Another recent article that cites the Susskind’s book is “The End of Lawyers, Period” by D. Casey Flaherty on   ABA Journal’s Legal Rebels under the New Normal. It contains links to some contrarian views, but also citing the “2015 Altman Weil Law Firms in Transitions Survey” points out that “Only 20 percent (of those responding stated)… that computers will never replace human practitioners.”

If you think technology can NEVER replace people, think about all the artificial intelligence already out there; such as, while doing a query on the Internet, the rest of your search term pops up before you’ve typed half of it.  Also, remember Deep Blue, the chess challenge that beat Garry Kasparov in 1997.  What is to prevent some Silicon Valley genius developing an algorithm using a database of gazillions of reported cases that will answer most, if not the majority, of legal issues down the road.  Will lawyers become extinct? Surely not, but for certain the need will be for less as technology advances.

My message is really directed at younger lawyers and future grads still in law school.  And it is: Learn quickly how to market your services and develop business in order to survive in today’s new normal and build a nest egg to temporary outwit that (technology) Foxy Loxy that Chicken Little and friends failed to. Maybe the sky won’t fall on your head, but a whole lot of acorns are going to give you a massive headache before your career is over, IMHO.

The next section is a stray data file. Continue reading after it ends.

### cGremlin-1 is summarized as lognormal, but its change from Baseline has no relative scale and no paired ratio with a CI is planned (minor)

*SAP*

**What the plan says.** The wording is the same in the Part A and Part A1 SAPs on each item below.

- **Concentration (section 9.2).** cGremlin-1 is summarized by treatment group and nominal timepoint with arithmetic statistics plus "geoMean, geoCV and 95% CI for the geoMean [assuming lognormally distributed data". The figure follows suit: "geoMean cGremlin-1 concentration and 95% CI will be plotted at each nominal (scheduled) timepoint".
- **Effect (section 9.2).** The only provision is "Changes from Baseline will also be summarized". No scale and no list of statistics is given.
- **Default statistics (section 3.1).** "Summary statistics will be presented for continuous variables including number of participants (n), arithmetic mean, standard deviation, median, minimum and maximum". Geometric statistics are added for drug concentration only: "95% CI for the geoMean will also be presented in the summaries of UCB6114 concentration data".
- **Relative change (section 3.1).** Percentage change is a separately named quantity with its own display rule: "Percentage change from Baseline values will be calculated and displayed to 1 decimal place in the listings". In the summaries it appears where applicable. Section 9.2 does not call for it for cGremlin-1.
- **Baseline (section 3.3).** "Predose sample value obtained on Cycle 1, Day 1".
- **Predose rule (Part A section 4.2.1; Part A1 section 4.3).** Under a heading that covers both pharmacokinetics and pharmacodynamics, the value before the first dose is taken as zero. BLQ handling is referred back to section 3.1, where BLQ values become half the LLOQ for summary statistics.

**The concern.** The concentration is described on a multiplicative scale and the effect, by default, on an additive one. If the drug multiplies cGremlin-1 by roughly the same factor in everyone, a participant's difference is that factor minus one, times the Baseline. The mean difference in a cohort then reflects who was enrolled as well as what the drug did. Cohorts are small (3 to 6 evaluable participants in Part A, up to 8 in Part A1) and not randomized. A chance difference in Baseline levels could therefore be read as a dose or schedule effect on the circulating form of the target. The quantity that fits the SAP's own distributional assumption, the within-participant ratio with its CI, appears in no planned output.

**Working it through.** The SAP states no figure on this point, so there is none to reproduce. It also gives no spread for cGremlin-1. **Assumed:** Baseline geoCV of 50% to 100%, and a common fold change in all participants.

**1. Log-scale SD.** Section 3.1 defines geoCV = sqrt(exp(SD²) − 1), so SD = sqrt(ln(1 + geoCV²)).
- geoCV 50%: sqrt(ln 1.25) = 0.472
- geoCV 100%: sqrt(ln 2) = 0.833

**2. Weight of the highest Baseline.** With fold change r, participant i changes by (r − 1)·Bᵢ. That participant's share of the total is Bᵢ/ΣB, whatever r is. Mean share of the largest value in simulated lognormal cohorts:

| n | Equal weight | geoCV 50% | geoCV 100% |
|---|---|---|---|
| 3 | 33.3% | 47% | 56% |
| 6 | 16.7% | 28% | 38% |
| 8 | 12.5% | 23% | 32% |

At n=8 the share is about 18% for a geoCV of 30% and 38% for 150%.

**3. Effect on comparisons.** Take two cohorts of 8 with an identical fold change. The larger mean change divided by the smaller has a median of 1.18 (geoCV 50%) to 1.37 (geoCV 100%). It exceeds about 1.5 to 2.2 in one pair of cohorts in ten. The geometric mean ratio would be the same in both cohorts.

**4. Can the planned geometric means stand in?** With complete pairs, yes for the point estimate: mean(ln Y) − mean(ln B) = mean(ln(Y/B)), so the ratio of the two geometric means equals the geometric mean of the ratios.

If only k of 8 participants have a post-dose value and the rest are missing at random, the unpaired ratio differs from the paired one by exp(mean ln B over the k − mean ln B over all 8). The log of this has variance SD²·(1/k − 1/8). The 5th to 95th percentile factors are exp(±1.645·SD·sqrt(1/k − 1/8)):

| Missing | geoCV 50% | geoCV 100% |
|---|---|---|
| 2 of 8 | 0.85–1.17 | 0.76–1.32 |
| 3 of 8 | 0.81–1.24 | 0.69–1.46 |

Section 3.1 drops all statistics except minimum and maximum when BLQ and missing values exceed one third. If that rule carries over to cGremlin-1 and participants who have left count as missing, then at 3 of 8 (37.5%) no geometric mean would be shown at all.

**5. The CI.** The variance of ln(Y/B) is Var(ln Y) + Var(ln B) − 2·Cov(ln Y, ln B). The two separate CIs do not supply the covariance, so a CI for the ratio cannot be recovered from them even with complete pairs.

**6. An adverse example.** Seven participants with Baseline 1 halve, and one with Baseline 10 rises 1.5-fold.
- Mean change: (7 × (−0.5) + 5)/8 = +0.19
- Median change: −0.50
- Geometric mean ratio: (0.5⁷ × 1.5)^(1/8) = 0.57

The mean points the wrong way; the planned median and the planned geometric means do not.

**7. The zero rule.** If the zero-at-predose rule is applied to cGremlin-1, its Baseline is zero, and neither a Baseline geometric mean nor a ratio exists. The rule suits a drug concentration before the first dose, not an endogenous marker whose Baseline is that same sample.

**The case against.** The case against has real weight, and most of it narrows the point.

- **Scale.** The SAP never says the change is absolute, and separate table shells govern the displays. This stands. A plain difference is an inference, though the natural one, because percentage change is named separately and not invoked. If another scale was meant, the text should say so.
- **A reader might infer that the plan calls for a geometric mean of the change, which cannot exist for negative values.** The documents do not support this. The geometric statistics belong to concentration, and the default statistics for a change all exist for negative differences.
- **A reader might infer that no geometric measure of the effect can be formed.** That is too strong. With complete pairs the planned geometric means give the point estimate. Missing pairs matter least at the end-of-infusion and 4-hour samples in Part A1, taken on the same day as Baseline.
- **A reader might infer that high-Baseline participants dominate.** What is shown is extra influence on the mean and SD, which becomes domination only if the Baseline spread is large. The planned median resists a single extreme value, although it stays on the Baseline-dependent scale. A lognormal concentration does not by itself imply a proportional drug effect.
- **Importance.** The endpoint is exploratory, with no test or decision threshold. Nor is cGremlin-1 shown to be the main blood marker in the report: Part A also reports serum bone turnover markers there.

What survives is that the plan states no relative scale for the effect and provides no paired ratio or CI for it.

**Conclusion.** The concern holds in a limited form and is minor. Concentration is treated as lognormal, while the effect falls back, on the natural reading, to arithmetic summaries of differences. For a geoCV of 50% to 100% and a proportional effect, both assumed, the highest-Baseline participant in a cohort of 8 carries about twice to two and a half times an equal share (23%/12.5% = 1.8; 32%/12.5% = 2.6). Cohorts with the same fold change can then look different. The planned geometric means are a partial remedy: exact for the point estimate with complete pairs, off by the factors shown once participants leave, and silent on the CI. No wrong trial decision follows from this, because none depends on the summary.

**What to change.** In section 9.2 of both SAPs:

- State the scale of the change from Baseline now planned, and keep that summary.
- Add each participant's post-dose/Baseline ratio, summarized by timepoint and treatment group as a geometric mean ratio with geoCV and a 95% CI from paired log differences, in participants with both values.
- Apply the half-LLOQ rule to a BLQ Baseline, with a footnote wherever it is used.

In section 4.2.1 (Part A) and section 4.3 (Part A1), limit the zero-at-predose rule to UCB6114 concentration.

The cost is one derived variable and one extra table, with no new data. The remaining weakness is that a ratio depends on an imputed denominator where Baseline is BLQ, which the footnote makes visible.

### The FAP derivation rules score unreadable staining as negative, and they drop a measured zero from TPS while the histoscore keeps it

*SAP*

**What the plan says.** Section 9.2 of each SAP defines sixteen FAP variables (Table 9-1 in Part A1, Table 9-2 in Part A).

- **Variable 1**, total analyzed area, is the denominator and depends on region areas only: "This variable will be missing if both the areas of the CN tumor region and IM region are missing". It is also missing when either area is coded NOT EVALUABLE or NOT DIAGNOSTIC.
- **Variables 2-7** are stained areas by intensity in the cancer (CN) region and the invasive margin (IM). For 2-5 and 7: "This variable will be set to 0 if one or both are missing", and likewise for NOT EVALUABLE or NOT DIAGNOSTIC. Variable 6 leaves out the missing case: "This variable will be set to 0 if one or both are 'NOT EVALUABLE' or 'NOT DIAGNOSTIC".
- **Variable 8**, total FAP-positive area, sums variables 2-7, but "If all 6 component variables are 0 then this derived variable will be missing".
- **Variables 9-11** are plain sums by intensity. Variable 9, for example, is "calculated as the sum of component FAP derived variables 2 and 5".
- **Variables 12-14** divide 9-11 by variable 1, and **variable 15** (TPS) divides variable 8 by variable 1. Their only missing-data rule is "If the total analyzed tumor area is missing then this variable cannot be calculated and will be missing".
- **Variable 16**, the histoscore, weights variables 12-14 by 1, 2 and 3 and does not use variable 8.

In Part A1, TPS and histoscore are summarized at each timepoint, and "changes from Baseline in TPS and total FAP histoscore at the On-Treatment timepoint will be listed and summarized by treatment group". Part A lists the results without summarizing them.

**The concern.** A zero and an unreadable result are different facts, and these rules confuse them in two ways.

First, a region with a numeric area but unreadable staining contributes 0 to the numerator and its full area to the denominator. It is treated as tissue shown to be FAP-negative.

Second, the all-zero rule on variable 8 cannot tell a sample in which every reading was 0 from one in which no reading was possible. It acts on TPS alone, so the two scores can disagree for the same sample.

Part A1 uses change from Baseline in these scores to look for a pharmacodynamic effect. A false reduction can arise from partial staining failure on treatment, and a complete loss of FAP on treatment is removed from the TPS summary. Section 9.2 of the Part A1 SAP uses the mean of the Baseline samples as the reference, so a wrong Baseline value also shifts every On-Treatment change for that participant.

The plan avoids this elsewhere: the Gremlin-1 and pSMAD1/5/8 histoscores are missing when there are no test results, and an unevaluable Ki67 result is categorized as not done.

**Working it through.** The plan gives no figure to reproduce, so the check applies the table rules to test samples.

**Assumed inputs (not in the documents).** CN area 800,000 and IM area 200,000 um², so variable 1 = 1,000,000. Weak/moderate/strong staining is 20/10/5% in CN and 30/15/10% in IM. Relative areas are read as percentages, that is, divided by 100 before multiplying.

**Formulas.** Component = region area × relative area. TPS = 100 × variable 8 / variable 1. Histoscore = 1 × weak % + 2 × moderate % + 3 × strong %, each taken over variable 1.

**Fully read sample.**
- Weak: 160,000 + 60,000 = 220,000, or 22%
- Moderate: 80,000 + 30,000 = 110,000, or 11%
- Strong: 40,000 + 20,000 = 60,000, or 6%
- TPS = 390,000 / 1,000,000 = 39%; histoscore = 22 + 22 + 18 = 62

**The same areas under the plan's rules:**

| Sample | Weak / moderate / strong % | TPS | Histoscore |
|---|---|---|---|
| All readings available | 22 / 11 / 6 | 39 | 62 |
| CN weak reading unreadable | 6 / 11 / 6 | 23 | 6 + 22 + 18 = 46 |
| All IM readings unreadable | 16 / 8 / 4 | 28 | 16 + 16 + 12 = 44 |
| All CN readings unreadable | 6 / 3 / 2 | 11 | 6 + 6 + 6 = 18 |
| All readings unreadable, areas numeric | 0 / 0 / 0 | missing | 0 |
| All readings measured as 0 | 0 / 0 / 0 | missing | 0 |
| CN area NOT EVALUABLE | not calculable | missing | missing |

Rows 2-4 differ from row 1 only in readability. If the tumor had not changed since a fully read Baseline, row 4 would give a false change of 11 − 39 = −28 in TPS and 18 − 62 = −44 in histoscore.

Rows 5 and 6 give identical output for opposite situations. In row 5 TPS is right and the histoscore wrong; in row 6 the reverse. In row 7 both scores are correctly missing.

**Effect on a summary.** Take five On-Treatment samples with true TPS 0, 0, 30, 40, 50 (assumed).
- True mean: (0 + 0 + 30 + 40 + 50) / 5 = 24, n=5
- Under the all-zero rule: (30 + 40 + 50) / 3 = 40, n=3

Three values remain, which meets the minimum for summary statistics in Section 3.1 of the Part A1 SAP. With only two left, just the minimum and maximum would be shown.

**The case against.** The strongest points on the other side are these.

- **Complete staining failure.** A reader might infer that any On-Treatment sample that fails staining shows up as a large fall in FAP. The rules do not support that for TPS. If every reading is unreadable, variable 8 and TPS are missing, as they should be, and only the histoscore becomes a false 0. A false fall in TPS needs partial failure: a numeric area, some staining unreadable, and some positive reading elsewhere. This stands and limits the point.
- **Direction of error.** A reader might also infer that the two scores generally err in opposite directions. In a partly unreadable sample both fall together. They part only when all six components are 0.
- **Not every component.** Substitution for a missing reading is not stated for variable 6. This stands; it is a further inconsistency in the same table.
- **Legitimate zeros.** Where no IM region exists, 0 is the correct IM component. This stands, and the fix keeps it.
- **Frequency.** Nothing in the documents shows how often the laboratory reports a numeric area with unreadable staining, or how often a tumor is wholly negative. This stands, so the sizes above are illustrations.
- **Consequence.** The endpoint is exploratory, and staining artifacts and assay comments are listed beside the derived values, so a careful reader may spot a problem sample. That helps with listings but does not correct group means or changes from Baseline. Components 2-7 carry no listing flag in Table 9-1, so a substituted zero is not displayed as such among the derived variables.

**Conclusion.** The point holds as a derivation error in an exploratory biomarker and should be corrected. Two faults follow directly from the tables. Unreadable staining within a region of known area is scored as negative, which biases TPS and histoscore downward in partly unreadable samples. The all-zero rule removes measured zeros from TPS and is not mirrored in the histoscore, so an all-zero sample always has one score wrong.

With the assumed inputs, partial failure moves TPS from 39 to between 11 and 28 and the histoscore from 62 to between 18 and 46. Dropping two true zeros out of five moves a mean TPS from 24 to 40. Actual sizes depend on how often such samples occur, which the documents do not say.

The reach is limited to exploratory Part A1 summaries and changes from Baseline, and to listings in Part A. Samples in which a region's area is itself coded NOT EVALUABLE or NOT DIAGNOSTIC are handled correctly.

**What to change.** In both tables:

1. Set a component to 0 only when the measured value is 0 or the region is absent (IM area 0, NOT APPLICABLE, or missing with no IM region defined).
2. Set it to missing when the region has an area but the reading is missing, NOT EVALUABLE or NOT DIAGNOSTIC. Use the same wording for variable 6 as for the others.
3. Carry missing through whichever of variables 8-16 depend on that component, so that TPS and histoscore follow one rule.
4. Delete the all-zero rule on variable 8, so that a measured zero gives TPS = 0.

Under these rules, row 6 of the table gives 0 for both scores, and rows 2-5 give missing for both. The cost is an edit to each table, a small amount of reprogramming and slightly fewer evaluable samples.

It’s called publicity. When you or your firm gets mentioned in the media, and better if you are quoted, it’s instant credibility. And it’s FREE (unless you hire a PR agency to help)

Regular advertising is less effective IMHO because you are writing the copy and, of course, it is self-serving. Further it costs you money. When someone else says things about you and hopefully quotes you, it is more likely to be believed.

We all believe what we read in the newspaper or magazine, right?  “If I read it, it must be true” is what Larry Smith and Richard Levick opined (somewhat facetiously I’m sure) in a meditation contained in 365 Marketing Meditations: Daily Lessons for Marketing and Communications Professionals. For more on that meditation look at my post “Publicity vs. Advertising” for the full quote, and for more about the difference between the two.

Actually, we all know better, but there certainly is more credibility given to what someone else says about you than what you say about yourself. You may ask, how do I get this here free “advertising”? Well, you need to befriend a reporter or editor, as I suggest in my “Top 10 Marketing Tips: No. 8 – Take a Reporter to Lunch.” It’s a start and my post gives some suggestions and cautions on how to go about building a relationship with a reporter.

So, it is better if you spend your time talking to reporters and editors rather than those in the business who sell advertising. Accordingly it’s a good idea to get to know and develop relationships with reporters and editors. Your time and (lunch) money will be better spent.